Seek immediate medical help. DO NOT make a person throw up unless told to do so by Poison Control or a health care professional.
If possible, determine the following information:
However, DO NOT delay calling for help if this information is not immediately available.
The National Poison Control Center (1-800-222-1222) can be called from anywhere in the United States. This national hotline number will let you talk to experts in poisoning. They will give you further instructions.
This is a free and confidential service. All local poison control centers in the United States use this national number. You should call if you have any questions about poisoning or poison prevention. It does NOT need to be an emergency. You can call for any reason, 24 hours a day, 7 days a week.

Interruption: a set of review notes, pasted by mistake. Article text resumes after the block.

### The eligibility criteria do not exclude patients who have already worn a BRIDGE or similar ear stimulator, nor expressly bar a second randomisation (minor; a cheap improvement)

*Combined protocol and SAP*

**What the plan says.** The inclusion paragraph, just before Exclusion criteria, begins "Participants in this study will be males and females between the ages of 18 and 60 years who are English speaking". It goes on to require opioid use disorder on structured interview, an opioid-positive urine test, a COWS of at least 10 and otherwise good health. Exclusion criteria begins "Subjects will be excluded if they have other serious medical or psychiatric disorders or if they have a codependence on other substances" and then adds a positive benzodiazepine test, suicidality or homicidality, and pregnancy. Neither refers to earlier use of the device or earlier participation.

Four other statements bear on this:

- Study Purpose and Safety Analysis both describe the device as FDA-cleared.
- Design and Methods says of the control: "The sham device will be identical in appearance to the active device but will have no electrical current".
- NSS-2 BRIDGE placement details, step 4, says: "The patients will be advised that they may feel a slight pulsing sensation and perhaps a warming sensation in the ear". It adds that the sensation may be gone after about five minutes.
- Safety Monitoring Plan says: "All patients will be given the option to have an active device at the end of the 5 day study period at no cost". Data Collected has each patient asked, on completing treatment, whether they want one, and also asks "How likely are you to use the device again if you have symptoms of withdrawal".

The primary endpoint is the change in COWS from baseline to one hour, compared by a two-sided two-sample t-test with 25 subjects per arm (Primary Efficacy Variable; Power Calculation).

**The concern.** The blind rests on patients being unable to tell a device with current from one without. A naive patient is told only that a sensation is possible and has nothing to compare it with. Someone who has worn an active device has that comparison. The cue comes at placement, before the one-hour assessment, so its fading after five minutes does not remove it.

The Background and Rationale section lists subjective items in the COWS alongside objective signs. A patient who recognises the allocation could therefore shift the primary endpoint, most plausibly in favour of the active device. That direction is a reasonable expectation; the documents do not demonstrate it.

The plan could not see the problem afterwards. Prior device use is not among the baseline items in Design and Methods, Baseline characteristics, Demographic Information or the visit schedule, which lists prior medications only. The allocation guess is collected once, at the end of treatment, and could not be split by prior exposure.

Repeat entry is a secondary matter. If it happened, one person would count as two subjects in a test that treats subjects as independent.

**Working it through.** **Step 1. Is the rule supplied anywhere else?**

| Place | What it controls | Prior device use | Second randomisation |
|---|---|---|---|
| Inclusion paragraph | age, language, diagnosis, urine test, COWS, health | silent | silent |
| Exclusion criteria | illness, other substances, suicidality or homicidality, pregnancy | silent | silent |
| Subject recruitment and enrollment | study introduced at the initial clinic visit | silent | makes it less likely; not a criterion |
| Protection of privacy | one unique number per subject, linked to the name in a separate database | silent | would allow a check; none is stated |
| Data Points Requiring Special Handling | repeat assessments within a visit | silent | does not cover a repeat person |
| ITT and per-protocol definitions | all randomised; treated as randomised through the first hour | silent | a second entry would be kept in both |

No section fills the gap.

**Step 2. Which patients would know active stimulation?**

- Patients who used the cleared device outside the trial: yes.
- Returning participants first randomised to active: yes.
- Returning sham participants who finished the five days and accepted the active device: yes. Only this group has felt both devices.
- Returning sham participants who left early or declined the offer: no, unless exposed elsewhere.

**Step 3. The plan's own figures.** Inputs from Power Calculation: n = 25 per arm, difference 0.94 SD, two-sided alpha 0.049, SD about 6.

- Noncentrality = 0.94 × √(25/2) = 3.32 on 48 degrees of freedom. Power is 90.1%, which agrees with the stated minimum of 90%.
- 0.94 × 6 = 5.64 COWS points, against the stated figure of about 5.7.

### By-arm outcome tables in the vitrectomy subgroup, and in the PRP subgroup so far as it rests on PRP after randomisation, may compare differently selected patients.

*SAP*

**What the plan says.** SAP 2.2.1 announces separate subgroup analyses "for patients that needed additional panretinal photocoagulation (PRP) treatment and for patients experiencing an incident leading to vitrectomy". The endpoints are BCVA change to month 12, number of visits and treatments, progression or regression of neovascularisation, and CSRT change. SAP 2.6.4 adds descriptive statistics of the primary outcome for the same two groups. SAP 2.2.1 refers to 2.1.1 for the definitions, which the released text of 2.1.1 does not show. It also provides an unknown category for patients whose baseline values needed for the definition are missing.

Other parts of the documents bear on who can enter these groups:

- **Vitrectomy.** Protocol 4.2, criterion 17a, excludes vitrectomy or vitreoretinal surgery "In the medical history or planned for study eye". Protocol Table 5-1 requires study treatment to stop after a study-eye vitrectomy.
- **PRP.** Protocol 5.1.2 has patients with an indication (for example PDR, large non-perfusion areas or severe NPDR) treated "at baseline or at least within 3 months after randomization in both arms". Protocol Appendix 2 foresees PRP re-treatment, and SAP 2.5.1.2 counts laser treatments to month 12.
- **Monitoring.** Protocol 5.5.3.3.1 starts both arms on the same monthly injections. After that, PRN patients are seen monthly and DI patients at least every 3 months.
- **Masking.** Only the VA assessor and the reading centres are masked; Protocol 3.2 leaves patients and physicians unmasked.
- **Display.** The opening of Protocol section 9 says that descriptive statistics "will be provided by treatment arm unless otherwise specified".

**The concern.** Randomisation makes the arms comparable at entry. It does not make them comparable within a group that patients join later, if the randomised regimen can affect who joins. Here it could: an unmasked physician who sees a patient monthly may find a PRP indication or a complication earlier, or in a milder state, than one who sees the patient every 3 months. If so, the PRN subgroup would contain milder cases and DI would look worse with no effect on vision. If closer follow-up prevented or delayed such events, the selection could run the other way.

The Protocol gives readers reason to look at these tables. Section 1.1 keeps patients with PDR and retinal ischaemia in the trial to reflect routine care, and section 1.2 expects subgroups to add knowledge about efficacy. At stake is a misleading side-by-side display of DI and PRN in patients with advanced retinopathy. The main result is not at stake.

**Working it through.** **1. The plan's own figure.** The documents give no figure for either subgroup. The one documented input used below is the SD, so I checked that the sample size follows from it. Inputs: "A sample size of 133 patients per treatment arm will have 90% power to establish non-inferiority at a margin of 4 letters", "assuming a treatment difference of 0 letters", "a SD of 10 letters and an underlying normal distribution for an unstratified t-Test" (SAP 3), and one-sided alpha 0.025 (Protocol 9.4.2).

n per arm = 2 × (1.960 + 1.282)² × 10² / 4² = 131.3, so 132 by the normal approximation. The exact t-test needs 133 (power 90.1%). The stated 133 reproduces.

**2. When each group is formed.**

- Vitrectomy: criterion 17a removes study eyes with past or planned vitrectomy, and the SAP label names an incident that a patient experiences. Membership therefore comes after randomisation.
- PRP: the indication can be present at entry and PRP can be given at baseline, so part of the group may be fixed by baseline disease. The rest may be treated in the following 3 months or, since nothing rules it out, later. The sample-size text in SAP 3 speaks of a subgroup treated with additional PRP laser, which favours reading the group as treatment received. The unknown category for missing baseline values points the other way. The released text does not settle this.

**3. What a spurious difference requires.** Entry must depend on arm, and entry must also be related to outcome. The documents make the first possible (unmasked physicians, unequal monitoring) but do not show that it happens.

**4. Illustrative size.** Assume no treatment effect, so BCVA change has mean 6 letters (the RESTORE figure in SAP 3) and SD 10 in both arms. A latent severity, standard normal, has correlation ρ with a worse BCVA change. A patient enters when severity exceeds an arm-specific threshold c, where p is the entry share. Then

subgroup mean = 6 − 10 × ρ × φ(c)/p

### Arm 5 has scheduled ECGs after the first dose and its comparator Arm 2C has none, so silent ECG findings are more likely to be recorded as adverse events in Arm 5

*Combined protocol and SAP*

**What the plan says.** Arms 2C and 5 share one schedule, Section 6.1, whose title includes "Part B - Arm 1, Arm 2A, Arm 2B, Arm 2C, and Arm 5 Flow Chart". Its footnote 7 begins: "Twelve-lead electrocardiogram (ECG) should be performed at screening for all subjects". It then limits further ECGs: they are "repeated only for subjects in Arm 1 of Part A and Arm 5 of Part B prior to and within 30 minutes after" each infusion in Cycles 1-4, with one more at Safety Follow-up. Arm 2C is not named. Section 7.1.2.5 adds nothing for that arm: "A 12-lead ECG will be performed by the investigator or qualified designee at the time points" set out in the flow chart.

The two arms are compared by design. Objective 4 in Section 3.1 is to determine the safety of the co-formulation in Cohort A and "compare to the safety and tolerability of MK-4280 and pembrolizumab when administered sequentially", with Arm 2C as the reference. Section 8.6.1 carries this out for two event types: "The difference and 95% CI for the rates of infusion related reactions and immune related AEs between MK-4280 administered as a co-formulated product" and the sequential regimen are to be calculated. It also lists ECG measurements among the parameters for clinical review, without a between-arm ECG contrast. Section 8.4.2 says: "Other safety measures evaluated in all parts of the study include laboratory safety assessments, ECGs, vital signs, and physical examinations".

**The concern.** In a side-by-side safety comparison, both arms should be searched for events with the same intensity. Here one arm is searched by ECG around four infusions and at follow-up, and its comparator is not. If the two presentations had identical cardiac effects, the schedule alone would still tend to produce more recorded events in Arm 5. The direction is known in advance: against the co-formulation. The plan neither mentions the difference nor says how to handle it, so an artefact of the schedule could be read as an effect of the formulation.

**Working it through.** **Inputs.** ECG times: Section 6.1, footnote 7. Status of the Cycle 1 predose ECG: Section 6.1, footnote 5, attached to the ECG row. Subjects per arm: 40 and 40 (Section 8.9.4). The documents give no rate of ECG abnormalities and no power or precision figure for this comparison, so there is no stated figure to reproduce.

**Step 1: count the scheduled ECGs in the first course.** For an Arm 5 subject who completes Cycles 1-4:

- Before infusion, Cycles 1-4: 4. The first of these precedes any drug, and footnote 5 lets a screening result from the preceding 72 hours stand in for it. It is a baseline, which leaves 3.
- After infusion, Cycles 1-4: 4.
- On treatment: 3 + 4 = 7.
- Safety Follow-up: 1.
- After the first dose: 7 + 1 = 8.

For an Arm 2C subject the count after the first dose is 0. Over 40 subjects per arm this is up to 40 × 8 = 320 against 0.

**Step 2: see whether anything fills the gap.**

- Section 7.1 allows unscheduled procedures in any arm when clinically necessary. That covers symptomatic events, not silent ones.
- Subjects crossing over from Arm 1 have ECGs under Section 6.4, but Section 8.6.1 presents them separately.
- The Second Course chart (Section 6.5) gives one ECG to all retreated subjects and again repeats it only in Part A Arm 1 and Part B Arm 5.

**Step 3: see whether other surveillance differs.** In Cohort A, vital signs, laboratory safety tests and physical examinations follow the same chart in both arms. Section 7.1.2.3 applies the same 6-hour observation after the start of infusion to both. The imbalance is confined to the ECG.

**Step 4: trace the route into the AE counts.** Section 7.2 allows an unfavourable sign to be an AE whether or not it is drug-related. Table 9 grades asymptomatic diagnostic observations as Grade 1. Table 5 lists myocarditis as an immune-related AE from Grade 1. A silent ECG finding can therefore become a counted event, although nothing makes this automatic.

The health care provider will measure and monitor the patient's vital signs, including temperature, pulse, breathing rate, and blood pressure. Symptoms will be treated as appropriate. The patient may receive:
Methanol, the main ingredient in windshield washing fluid, is extremely poisonous. As little as 2 tablespoons can be deadly to a child. About 2 to 8 ounces can be deadly for an adult. Blindness is common and often permanent despite medical care.
The ultimate outcome depends on how much poison was swallowed and how soon treatment was received.
Although many windshield washer fluids are a watered-down form of methanol, they can still be dangerous if swallowed.
Henry K. Deadly Ingestions. Pediatr Clin North Am. 2006; 53(2): 293-315.
Michael JB. Deadly pediatric poisons: nine common agents that kill at low doses. Emerg Med Clin North Am. 2004; 22(4): 1019-50.
Goldfrank LR, ed. Goldfrank's Toxicologic Emergencies. 8th ed. New York, NY: McGraw Hill; 2006.
© 2011 University of Maryland Medical Center (UMMC). All rights reserved.
UMMC is a member of the University of Maryland Medical System,
22 S. Greene Street, Baltimore, MD 21201. TDD: 1-800-735-2258 or 1.866.408.6885